OPINION: Why it's time to stop shaming ex-cons

Ex-criminals are people too, argues True Story's Jayne Mayled. Let's start looking beyond their convictions.

by Jayne Mayled
Last Updated: 16 Oct 2013

All employers will say it’s important to attract and retain skilled and talented people, and that’s never truer than in a creative business where our people literally are our product.

We’re always on the lookout for talent and that means keeping an open mind about where it might come from. But recruitment takes time and effort, a robust process and a willingness to ‘kiss a few frogs’ first. I guess that’s why three quarters of employers say they would screen out an applicant based on a previous criminal record - it’s a quick and easy way to cut your ‘to do’ list at a stroke.

With 9.2 million people in the UK  having a criminal record, that’s a huge spectrum of people from all walks of life, with all sorts of convictions who are potentially excluded from the very first stage of applying for jobs by the ‘tick-box’ on an application form. Yet securing employment is a crucial first hurdle for people who actively want to change their path, contribute to society and develop a meaningful working life.

At True Story, we don’t have a ‘tick box’ - but we do have a thorough recruitment process where we investigate and discuss any CV ‘gaps’, backed up by a three-month probation period once we take on a new employee. I don’t pretend this is an easy issue for business to consider and I’m not suggesting businesses abandon asking for disclosure of convictions - just that they move it further down the recruitment process.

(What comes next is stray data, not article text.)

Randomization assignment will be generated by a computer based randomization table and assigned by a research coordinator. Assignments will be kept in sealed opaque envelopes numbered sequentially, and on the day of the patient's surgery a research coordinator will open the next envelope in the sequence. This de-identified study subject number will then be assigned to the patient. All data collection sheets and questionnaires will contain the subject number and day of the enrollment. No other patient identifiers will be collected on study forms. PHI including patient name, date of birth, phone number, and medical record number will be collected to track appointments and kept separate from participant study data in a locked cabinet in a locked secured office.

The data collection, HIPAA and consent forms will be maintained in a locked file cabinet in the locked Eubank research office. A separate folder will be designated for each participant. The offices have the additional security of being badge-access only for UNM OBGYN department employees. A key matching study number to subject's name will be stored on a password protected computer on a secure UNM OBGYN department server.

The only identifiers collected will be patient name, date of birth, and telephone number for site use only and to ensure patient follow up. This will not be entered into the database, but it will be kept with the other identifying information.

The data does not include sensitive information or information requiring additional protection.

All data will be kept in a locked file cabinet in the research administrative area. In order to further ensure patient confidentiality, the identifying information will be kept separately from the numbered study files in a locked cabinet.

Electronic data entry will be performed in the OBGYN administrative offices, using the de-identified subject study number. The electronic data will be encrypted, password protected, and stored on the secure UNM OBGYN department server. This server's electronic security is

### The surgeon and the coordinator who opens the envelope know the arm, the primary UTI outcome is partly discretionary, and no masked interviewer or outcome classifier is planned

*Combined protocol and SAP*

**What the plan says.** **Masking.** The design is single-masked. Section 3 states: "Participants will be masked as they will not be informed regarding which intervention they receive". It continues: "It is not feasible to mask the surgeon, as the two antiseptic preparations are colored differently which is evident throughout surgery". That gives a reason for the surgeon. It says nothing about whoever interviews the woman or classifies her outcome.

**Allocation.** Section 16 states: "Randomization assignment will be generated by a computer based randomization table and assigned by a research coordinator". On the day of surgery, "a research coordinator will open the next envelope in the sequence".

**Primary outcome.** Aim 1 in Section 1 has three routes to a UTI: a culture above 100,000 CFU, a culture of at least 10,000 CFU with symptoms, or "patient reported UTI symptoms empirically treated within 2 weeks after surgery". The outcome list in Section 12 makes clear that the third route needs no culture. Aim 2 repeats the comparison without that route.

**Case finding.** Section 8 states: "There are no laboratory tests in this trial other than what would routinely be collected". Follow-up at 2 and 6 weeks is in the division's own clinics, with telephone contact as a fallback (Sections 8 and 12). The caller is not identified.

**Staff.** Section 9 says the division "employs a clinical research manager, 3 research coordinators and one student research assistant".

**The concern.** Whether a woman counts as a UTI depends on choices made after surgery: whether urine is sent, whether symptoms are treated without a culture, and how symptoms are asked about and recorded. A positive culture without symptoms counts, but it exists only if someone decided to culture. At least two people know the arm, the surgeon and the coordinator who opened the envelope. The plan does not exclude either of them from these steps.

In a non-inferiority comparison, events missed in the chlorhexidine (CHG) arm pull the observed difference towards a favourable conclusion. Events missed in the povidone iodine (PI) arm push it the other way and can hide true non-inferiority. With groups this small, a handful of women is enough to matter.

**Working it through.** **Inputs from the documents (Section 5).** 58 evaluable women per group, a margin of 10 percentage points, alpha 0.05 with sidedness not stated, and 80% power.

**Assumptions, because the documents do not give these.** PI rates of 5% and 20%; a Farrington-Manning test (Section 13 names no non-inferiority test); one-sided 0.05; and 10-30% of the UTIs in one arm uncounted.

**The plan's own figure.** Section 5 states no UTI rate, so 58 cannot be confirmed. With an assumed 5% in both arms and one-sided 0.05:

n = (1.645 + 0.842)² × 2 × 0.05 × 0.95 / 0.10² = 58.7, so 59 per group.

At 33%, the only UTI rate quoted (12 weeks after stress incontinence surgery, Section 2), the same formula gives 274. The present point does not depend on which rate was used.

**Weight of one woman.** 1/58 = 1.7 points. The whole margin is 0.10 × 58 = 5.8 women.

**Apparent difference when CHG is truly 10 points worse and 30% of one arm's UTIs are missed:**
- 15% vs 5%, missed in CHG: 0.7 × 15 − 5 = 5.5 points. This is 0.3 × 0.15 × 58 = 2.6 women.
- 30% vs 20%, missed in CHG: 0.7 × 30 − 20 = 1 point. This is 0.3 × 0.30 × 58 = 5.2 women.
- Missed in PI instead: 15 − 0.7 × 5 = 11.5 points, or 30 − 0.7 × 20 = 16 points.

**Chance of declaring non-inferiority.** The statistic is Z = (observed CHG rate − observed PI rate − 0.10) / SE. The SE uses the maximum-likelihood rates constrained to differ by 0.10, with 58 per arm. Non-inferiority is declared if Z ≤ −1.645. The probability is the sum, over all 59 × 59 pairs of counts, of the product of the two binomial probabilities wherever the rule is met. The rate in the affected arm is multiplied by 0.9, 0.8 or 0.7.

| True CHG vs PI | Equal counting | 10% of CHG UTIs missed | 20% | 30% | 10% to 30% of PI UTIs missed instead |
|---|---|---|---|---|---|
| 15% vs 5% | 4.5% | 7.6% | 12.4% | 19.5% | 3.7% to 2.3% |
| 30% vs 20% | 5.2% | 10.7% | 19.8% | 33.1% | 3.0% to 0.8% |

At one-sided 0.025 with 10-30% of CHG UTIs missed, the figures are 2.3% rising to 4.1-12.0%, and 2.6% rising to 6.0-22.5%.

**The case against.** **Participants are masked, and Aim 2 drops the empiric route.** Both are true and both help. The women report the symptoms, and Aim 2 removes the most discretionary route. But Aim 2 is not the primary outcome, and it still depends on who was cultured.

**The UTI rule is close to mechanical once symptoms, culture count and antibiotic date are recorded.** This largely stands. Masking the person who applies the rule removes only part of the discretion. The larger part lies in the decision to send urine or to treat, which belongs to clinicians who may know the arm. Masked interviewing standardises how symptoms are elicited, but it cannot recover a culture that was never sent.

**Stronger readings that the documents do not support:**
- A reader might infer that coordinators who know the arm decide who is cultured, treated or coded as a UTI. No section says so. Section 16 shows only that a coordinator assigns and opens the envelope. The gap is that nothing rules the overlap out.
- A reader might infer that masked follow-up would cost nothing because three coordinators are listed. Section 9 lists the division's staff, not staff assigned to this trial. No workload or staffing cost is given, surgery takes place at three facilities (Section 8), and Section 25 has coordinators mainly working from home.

In my view, leading and managing human beings is challenging, full stop.  No recruitment process is infallible. We make mistakes in hiring people, people make mistakes in choosing us, people change, grow, develop and sometimes hit personal challenges in their lives that make it difficult for them to do their job. In my experience, the vast majority of people come to work to do the best job they possibly can, regardless of where they have come from. I believe that’s an opportunity that should be open to all.

Many will question why employers should care about unemployed ex offenders, when there is a large pool of potential recruits without the complication of a criminal record. I would argue that there is absolutely no merit in having a ‘tick box’ to filter out candidates before first considering their skills and experience. In fact, screening out candidates may mean missing the perfect new hire.

The application form isn’t the right place for disclosure of unspent criminal convictions - which is why I’m supporting the Ban the Box campaign being launched by Business in the Community today. I would encourage other employers to challenge their preconceptions and get involved.

- Jayne Mayled is CEO of True Story, a creative agency for retailers and brands. Jayne is supporting Business in the Community’s Ban the Box campaign launching today. For more information visit www.bitc.org.uk/banthebox or follow #bantheboxuk

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